Join us Friday, November 13 at 3:00 p.m. for this unforgettable talk with Dr. Gabriel Montaño, "I wasn’t born with a chip, I earned it!"
Dr. Montaño will share his journey to find himself and how his life experiences developed a perceived “chip on his shoulder." Living as a minority with a STEM major has taught Dr. Montaño the key to finding the strength and potential in life.
To sign up for this event please email Liahla Roberts at firstname.lastname@example.org
Dr. Gabriel Montaño is a native New Mexican born and raised in Gallup, NM and has spent his academic and professional careers in the southwest. Gabriel attended New Mexico State University where he received his Bachelors of Science in Biology
in 1997 and was introduced to research working in the lab of Dr. Peter Houde. He then attended Arizona State University where he completed his PhD in the lab of Dr. Robert Blankenship in 2002. Upon completion of his PhD., Gabriel accepted a postdoctoral appointment in biomaterials design with Dr. Andy Shreve at Los Alamos National Laboratory where he was an Intelligence Community Postdoctoral Fellow. In 2005, Gabriel accepted a position as a Technical Staff Member with the newly developed Department of Energy-Center for Integrated Nanotechnologies (CINT) where he remained until the fall of 2017.
In the fall of 2017, Gabriel and his wife Inès began faculty positions in the Departments of Chemistry and Biochemistry and Physics & Astronomy, respectively at Northern Arizona University (NAU) moving to Flagstaff, AZ with their 2-year old son Eusevio. Gabriel led the creation of the Center for Materials Interfaces in Research and Applications (¡MIRA!) and continues to serve as ¡MIRA! Chief Scientist. In addition, he led the establishment of the Department of Applied Physics and Materials Science at NAU and serves as Department Chair. In the spring of 2019, Dr. Montaño was also selected to serve as the NAU Diversity Fellow and oversees diversity initiatives at NAU.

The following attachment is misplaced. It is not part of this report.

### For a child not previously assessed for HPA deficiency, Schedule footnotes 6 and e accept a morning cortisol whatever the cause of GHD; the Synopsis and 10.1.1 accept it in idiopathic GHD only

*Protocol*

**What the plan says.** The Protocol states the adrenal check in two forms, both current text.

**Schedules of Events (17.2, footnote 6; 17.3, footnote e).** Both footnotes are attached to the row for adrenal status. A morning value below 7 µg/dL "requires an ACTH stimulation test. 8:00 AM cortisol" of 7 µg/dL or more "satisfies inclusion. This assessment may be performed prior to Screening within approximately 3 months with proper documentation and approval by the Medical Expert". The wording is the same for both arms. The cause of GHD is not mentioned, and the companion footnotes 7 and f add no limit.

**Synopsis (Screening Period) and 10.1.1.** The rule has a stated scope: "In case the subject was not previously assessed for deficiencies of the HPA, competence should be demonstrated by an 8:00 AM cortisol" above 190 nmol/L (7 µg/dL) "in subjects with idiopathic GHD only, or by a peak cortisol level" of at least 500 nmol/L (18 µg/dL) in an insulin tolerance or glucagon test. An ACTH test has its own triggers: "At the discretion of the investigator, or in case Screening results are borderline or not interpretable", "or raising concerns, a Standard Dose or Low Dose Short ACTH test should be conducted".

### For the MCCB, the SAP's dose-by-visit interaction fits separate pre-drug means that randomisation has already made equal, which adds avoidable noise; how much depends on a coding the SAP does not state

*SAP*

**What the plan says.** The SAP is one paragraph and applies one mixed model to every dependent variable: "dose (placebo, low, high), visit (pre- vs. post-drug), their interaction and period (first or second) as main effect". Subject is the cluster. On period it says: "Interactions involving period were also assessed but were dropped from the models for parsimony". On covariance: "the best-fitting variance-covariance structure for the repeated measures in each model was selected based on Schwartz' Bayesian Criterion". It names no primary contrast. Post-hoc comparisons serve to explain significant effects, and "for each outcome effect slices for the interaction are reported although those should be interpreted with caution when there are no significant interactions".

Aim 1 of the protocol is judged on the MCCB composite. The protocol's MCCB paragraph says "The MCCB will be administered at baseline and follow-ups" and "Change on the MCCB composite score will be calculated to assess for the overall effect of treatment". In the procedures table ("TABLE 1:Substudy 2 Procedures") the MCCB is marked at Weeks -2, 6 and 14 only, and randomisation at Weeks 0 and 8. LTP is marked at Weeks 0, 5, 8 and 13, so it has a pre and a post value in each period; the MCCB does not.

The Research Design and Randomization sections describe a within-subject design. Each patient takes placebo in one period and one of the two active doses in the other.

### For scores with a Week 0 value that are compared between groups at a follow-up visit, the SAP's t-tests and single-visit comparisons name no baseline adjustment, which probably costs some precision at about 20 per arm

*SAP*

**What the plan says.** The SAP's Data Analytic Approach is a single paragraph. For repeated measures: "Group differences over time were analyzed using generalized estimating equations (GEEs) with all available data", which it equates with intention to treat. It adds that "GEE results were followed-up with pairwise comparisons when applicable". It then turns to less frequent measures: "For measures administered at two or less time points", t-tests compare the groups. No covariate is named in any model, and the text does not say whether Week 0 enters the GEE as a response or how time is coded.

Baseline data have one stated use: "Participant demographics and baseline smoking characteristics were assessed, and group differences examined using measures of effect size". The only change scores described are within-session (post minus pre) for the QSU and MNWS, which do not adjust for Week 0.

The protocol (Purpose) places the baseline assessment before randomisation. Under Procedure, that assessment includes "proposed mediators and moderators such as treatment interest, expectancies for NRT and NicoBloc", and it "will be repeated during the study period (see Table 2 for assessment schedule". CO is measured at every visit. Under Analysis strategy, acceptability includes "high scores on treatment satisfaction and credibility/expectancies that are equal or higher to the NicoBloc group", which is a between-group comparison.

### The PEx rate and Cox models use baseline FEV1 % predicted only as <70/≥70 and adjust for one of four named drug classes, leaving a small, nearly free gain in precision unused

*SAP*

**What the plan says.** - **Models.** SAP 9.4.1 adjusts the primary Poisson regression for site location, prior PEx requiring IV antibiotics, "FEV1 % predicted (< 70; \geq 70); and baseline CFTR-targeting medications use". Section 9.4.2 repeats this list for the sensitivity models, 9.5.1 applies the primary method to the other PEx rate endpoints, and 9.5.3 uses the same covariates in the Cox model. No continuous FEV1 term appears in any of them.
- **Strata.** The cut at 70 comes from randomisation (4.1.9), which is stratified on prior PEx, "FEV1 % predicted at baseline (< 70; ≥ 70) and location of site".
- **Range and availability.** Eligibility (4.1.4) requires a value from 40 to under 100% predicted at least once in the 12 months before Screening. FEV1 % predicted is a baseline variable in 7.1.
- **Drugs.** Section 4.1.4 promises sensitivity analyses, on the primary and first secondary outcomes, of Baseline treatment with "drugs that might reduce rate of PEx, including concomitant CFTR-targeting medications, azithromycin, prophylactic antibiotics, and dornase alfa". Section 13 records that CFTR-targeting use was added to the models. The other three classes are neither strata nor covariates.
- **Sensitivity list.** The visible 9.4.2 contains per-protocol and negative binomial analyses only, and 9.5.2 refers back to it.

Dr. Montaño’s lab investigates membrane biophysics and non-equilibrium bio- inspired materials. In particular, they are interested in bio- and bio-synthetic interfaces and supramolecular structure/function relationships. Many biological processes rely on complex interfacial interactions to drive function ranging from infectious diseases to organ function and complex processes such as photosynthesis. Understanding and mimicking such interactions are the focus of the Montaño team. Gabriel is as devoted to outreach initiatives as he is to his research, in particular to enhancing diversity in the Science Technology, Engineering and Mathematics (STEM) workforce. Among his outreach efforts, Gabriel has served as a Board Member and as President of the Society for the Advancement of Chicanos/Hispanics and Native Americans in Science (SACNAS), as a member of numerous committees and Task Forces including the Hispanic Association of Colleges and Universities (HACU) STEM task force the Minority Affairs Committee of the Biophysical Society and currently leads the Hubs of Innovation Task Force for the National Institutes of Health. He has dedicated his career to demonstrating to aspiring scientists the possibility of being an effective, high-impact research scientist while making a difference through outreach initiatives that can help current and future generations of scientists.